At the end of 1949 it is estimated that on the nation's Class I railroads two thirds of the motive power was steam, and one third was diesel. By the end of the decade, 97 percent of the locomotives were diesel, with the handful of steamers in storage never to be used again.  The war had slowed the transition, but it picked up speed during this decade.  For many of us who love to mix steam and diesel on our railroads, this time period is perfect for us to model. 
    In 1950, steam locomotives could be found in nearly all types of service all over the country.  This was the last great exhibition of steam, and some of the finest steam locomotives that we are all familiar with, were built and run during this time period.  You could find 0-6-0's and 0-8-0's switching many yards and industries, local and branch line freights were often seen with 2-8-0's or 2-8-2's, and local passenger trains were seen with a 4-6-0, 4-6-2, or 4-8-2.  Long distance freights were powered by 2-8-2's, 2-8-4's, 2-10-4's, 4-8-2's, 4-8-4's, or 4-6-6-4's.  Heavy trains such as coal and ore trains were the home for the 2-10-2's, 2-10-4's, 2-8-8-2's, and 2-8-8-4's.  The most common wheel arrangements on short lines, were the good old 2-8-0's.  Baldwin, Alco, and Lima, were the big three locomotive builders for the time period.  Many premier passenger trains still had steam to pull them like the Broadway Limited, 20th Century, and the SP Daylight.  Soon, during these years, the diesel would take over, and these once proud steam locomotives would be found pulling short locals or even high speed freight.  
    Diesel locomotives of this era came in three basic configurations; switcher, cab, or road switcher.  This was the time of highly colorful paint schemes, often one for passenger service, one for freight service, and a third for yard switchers.  Switchers generally rode on two axel trucks and were used in all sorts of yard and industrial switching locations.  They had walkways all around, and a platform on each end for the brakeman to safely ride in full view of the engineer.  These units included the familiar S-4 and the NW-2 among others.  Cab units were often two axel or three axel truck diesels.  In most cases the two axel units were freight, and three axel were passenger, but exceptions to the rule can be found.  These were your "E" and "F" units from EMD, and your PA and FA units from Alco.  They were often found in permanent sets of A-B-B-A units and were the glamour girls of many railroads.  Over time it was found that these units were not that useful for switching service, due to poor rear visibility, and lack of platforms for the brakeman.   The road switcher caught on in a big way.  It could be used for freight or passenger service (if equipped with a steam generator), had excellent visibility, had walkways and end platforms for the brakeman.  It was also easy to service, since the whole body had access doors that could be opened from the outside for maintenance.  These units rode on 2 axel trucks like the Geep (GP7/9 ) and the RS-3, but could also come with three axel trucks for heavy road service, like the SD-7 or 9 and the RSD series.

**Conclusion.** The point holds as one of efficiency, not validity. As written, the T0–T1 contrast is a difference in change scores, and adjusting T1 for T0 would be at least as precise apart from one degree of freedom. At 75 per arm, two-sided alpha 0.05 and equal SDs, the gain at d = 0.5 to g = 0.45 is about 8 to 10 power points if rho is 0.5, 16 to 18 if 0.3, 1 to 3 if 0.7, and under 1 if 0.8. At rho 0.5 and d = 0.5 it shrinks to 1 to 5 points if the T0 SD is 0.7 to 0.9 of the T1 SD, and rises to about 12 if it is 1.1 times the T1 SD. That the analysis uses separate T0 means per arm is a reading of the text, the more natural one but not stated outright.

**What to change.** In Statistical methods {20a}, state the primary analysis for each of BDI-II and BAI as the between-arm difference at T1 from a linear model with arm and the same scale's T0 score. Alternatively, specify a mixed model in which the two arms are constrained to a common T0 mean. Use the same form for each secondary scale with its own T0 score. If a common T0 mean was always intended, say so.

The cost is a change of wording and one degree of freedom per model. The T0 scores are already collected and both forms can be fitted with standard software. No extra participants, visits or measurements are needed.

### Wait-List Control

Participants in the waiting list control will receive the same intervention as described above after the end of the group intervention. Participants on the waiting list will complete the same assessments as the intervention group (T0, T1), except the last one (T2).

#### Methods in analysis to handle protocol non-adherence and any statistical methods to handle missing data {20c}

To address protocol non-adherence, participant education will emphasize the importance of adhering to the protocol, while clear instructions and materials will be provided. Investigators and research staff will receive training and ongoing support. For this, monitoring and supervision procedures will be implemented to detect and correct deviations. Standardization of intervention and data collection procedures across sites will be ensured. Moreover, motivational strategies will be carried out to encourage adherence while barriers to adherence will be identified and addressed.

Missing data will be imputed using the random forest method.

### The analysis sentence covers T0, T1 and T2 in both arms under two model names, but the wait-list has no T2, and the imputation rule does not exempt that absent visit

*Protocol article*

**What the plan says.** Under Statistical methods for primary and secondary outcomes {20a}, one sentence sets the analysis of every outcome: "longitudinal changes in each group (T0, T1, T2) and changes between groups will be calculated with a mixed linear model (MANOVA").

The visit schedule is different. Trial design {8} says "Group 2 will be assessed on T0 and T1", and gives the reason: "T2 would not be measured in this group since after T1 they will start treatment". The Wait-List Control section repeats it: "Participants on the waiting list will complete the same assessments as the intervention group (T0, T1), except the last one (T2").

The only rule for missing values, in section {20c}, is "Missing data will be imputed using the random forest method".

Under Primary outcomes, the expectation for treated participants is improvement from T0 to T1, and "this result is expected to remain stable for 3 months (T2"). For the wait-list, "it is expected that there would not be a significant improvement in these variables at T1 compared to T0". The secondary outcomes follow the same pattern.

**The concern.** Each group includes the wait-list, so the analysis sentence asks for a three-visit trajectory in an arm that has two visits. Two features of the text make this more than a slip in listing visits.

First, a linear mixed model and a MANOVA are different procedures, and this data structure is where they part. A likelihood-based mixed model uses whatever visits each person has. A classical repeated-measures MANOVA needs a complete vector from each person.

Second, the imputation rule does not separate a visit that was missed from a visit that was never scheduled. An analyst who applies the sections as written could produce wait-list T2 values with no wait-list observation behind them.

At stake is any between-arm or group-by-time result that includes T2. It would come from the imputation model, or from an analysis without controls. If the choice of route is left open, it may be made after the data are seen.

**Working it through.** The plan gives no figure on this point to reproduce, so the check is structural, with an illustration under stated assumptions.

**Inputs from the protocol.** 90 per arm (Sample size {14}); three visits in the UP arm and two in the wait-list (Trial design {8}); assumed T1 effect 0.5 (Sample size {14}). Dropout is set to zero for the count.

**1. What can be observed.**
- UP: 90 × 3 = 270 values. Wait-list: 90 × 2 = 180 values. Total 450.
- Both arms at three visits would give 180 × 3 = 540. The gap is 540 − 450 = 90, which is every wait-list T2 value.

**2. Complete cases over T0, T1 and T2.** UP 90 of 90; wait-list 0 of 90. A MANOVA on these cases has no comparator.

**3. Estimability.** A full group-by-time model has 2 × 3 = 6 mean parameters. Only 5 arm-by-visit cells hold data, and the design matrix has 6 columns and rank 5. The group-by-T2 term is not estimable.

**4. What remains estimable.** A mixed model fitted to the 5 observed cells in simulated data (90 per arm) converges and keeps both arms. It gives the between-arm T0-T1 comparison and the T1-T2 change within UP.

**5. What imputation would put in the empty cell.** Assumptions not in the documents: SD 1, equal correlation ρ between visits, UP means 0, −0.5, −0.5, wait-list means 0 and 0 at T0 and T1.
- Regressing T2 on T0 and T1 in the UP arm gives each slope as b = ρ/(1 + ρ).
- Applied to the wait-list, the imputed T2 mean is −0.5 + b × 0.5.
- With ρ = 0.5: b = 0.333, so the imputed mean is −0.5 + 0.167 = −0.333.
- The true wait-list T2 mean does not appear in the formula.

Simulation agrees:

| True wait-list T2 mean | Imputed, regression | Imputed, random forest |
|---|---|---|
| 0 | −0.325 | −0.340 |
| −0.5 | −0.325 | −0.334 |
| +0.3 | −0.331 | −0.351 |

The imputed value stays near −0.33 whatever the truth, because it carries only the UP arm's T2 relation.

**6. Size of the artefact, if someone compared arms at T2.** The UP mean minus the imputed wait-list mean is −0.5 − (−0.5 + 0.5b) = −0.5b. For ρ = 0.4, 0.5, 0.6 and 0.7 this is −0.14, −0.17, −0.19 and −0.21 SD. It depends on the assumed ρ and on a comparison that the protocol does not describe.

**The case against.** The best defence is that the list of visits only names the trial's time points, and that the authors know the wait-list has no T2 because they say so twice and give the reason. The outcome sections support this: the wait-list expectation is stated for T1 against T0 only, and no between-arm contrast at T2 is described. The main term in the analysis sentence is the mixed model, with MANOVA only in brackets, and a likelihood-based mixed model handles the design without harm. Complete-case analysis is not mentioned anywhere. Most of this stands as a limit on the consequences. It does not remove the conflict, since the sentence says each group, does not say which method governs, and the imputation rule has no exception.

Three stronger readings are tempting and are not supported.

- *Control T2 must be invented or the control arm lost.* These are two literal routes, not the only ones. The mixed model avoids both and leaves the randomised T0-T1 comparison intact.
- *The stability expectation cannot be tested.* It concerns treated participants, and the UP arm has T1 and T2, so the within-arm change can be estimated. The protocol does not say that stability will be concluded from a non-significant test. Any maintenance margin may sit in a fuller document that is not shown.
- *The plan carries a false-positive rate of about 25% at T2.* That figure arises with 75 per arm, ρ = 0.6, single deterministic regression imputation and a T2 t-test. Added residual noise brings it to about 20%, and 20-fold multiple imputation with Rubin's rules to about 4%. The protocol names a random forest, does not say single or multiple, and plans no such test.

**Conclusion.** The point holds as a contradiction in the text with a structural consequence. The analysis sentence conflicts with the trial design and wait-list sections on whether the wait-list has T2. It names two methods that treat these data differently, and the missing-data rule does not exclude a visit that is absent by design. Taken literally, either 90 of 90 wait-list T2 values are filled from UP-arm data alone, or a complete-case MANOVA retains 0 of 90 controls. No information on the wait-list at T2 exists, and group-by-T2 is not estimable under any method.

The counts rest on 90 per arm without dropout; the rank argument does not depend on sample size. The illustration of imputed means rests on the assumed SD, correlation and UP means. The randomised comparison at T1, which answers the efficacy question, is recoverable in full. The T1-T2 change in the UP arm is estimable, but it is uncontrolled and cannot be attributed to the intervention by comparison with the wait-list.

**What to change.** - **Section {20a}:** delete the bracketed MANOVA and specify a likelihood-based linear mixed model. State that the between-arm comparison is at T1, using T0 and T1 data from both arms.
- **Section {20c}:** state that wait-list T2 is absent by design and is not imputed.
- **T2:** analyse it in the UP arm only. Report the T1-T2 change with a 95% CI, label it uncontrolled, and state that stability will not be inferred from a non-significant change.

With both steam and diesel on the nation's rails, the 1950's were a time of motive power variety. Brightly painted passenger diesels rode past older steam locomotives pulling branch line freights.  Beautifully maintained 4-8-4's passed yards being worked by new diesel switchers, or often had an F-Unit helper added for a steep grade ahead.  Commuters often rode to work behind a 4-6-2, and came home behind an RS-3.  This is one of the many reasons why modelers look to this era, and why many model railroads imitate these times. 
     The manufacturers of our Large Scale trains have provided some nicely detailed locomotives for this time period along with appropriate rolling stock including passenger cars and freight cars.  Aristo has the FA and RS-3 along with it's branch line passenger railcar the RDC-1. They offer an 0-4-0 Switcher, a 4-6-2 Pacific, a 2-8-2 Mikado, and a 2-8-8-2 Mallet. Future releases include a 2-8-0, an SD-9, and an E-8.  USA offers it's F3's, PA's, GP7/9, NW-2, S-4, 4-6-4 Hudson, UP Big Boy, and the GG-1.  LGB has it's 2-8-2 Mikado, GG-1 and its Mogul.  Most of these offerings are 1/29 scale or close to it, so there is no problem building a motive power roster for this time period.  
NW-2 (USA)